Pictures seem to be a common thread of our collection of Cornish Connections. On a visit to the National Gallery of Victoria, Melbourne. I was delighted to see two such works of art in their 19th Century European paintings Gallery. The first one by Thomas Cooper Gotch, titled "Mental arithmetic" was painted in Newlyn in 1883. Thomas indulged in his love of painting outdoors in which an elderly fisherman quizzes the young girl who has brought him a cup of tea.
The painting was donated to the National Gallery of Victoria by the artist's cousin, John Speechly Gotch in 1884.
Thomas Cooper Gotch was born 10 December 1854 in the Mission House in Kettering, Northamptonshire. He was the fourth son born to Mary Ann Gale Gotch and Thomas Henry Gotch (born 1805), who was a shoe maker. He had an elder brother John Alfred Gotch, who was a successful architect and author.
With his parents' support, in 1876 and 1877 he first studied at Heatherley's art school in London and then at Koninklijke Academie voor Schone Kunsten in Antwerp in 1877 and 1878. Then in 1879 Gotch attended Slade School of Fine Art with Alphonse Legros in London. Gotch met his friend Henry Scott Tuke and his future wife Caroline Yates at Slade.
At the instigation of his future wife, Gotch and Tuke went on a painting trip to Cornwall visiting Newlyn and Penzance in 1879, where they were joined by Caroline Yates and his sister Esther. The couple decided that Newlyn should be the setting for their marriage as Caroline had spent the summers of 1879 and 1880 in Newlyn and loved the place. They married at St Peter’s Church in Newlyn in 1881, both then resumed their studies in Paris at Julian’s and Lauren’s Academies. It was in Paris that he adopted the plein-air approach of painting outdoors. The French term plein-air means out of doors and refers to the practice of paining entire finished pictures out of doors. In addition to his time spent in France and Belgium while studying art, Gotch also travelled to Austria, Australia, South Africa, Italy and Denmark. The couple had one child, a daughter, Phyllis Marion Gotch who sometime modelled for her father. They did not become resident in Newlyn until 1887.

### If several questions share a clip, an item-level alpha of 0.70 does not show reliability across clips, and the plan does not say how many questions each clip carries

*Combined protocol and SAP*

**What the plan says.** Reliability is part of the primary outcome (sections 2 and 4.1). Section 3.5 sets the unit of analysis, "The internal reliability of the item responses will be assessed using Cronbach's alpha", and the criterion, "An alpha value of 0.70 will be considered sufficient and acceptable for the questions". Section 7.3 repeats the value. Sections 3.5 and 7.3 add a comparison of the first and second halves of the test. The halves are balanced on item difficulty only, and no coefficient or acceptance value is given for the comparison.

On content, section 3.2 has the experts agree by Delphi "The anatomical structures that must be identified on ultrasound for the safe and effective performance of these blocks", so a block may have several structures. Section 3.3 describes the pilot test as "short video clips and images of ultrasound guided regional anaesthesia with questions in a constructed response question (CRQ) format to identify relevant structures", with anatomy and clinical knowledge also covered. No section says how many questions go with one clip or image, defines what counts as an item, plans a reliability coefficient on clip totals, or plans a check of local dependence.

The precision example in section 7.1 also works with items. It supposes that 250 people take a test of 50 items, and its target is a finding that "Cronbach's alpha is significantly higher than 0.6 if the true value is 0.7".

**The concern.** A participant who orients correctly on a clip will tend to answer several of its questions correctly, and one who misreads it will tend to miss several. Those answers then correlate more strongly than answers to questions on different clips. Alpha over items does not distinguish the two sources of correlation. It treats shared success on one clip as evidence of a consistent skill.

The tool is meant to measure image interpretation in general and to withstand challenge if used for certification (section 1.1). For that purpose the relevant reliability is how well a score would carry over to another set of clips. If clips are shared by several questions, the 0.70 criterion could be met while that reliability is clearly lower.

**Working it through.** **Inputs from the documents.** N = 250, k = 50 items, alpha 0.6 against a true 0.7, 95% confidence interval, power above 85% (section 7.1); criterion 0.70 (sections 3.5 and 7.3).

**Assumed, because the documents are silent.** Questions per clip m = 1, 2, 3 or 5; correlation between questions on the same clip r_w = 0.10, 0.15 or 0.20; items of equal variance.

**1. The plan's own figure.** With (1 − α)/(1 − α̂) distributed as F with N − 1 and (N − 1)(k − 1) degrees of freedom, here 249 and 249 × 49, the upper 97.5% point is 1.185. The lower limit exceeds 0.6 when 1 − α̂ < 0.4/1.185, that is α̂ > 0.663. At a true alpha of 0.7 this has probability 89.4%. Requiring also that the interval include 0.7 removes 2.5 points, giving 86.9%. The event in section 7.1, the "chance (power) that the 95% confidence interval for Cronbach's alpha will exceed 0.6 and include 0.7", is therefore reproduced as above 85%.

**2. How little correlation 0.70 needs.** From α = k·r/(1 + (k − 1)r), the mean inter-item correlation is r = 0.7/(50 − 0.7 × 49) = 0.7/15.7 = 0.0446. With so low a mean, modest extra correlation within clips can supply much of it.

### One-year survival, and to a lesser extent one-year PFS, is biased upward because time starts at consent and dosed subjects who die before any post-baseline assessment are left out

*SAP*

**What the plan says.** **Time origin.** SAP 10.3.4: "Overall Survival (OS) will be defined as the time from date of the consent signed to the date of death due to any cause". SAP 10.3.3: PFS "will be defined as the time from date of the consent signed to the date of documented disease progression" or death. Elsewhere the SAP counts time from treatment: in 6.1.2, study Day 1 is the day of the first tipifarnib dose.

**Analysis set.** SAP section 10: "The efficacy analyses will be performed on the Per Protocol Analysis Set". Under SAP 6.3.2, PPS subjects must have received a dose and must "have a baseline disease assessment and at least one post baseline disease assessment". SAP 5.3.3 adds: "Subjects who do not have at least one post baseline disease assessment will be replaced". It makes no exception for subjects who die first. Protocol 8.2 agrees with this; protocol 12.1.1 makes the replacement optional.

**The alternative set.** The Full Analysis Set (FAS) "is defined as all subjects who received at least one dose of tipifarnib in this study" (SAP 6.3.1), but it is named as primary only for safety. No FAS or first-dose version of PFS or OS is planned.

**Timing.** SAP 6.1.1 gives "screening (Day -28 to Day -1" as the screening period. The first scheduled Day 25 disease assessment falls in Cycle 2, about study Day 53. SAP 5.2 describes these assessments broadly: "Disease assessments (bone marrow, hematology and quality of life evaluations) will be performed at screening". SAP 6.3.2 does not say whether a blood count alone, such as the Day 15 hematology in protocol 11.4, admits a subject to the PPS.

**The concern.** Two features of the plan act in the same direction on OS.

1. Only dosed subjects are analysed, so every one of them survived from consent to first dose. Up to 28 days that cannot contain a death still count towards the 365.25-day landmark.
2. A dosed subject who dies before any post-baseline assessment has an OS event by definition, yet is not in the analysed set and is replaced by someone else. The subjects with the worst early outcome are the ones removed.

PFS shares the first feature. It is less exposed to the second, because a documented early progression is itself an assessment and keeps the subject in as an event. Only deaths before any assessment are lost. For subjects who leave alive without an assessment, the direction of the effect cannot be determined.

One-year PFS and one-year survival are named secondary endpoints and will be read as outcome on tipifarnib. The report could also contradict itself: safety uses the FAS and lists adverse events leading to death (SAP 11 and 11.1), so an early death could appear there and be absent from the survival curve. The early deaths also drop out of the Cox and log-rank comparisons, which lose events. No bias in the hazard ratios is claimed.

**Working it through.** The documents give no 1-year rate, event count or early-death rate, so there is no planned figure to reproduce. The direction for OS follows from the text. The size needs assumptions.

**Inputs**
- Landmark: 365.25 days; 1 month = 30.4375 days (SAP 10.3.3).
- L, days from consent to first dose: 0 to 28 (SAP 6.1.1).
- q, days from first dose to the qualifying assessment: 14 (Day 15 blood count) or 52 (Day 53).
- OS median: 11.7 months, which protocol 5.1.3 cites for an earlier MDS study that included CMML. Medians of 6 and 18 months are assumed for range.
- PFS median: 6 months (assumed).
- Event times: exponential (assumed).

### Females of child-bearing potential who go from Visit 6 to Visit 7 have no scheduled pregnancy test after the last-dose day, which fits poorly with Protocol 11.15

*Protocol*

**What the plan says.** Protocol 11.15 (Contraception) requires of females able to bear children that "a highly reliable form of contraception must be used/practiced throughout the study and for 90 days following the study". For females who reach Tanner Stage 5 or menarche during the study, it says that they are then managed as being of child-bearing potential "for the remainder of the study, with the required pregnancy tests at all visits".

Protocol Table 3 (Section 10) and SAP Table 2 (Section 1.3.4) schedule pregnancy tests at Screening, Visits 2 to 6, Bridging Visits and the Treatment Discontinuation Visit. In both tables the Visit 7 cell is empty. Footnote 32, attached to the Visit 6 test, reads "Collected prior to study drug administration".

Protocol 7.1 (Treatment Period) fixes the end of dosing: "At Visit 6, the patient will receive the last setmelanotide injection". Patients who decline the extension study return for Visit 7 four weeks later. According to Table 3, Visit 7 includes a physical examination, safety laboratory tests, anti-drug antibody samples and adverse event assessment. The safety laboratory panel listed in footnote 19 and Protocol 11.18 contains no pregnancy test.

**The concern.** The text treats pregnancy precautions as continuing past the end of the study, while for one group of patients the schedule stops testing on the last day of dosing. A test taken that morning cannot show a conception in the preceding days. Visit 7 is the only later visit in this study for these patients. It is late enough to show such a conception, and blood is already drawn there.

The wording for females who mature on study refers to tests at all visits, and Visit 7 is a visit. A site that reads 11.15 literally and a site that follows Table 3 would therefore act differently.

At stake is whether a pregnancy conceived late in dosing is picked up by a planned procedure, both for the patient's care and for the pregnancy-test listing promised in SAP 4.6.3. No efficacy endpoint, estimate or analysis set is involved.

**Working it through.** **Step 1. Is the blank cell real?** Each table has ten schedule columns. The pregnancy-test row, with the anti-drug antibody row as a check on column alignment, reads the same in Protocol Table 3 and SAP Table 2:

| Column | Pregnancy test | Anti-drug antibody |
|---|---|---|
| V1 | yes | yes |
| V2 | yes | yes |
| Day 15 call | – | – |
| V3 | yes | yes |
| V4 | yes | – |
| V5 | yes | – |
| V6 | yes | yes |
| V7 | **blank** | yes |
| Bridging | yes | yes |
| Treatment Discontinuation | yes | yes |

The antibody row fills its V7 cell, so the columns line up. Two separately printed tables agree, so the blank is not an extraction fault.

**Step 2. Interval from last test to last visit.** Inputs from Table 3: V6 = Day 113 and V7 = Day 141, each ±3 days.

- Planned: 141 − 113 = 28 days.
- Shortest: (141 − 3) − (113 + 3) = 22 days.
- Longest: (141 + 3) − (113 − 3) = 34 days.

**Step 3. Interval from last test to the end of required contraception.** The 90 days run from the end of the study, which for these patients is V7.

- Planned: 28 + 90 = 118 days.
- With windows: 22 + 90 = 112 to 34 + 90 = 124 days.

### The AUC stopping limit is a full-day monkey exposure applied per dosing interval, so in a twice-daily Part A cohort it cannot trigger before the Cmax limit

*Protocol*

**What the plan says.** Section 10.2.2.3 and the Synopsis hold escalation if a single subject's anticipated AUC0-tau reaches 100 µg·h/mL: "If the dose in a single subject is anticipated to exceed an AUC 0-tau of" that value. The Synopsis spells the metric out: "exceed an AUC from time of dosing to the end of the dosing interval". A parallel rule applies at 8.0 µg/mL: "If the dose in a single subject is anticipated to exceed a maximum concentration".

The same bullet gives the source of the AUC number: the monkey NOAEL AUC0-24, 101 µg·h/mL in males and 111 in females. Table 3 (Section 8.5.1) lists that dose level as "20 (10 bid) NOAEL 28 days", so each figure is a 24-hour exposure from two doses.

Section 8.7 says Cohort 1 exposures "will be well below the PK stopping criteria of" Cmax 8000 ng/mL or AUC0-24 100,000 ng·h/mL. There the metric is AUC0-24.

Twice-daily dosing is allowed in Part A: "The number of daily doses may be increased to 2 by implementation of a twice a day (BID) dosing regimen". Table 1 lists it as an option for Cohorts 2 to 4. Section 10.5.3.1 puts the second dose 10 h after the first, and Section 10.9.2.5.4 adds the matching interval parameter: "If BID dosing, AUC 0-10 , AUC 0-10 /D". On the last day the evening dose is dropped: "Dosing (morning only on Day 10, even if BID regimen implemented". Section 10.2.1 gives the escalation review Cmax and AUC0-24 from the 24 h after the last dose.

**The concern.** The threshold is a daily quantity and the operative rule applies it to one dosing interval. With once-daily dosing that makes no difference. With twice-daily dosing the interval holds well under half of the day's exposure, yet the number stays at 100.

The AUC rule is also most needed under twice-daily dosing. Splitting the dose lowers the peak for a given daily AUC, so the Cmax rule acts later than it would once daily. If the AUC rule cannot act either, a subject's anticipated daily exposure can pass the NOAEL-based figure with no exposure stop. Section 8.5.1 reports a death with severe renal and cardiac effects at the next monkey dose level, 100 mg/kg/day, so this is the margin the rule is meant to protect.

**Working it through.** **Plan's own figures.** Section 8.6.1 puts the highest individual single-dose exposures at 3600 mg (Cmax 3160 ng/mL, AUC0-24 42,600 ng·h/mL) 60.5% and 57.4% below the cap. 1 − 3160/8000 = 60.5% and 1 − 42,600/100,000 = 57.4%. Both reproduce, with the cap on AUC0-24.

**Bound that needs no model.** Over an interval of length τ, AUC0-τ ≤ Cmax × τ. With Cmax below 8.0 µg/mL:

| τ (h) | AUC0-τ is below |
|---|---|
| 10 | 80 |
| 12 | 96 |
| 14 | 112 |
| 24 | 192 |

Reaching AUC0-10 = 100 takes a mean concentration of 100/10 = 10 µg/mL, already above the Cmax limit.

In Newlyn he founded Newlyn Industrial Classes, where the local youth could learn the arts and crafts. He also helped to set up the Newlyn Art Gallery and served on its committee all his life. Among his friends in Newlyn was fellow artist Stanhope Forbes and Albert Chevallier Taylor. In Newlyn, like other art colony artists, he used the plein-air approach for making painting outdoors. He was also inspired by James McNeil Whistler’s techniques for creating compositions and paintings.
His style changed following an 1891-1892 visit to Paris and Florence. His soon abandoned the Newlyn rural realist works for a more stylised Pre-Raphaelite approach, to which he seems to have been better suited.
Thomas Cooper Gotch died on 1 May 1932 of a heart attack while in London for an exhibition. He was buried in Sancreed churchyard in Cornwall.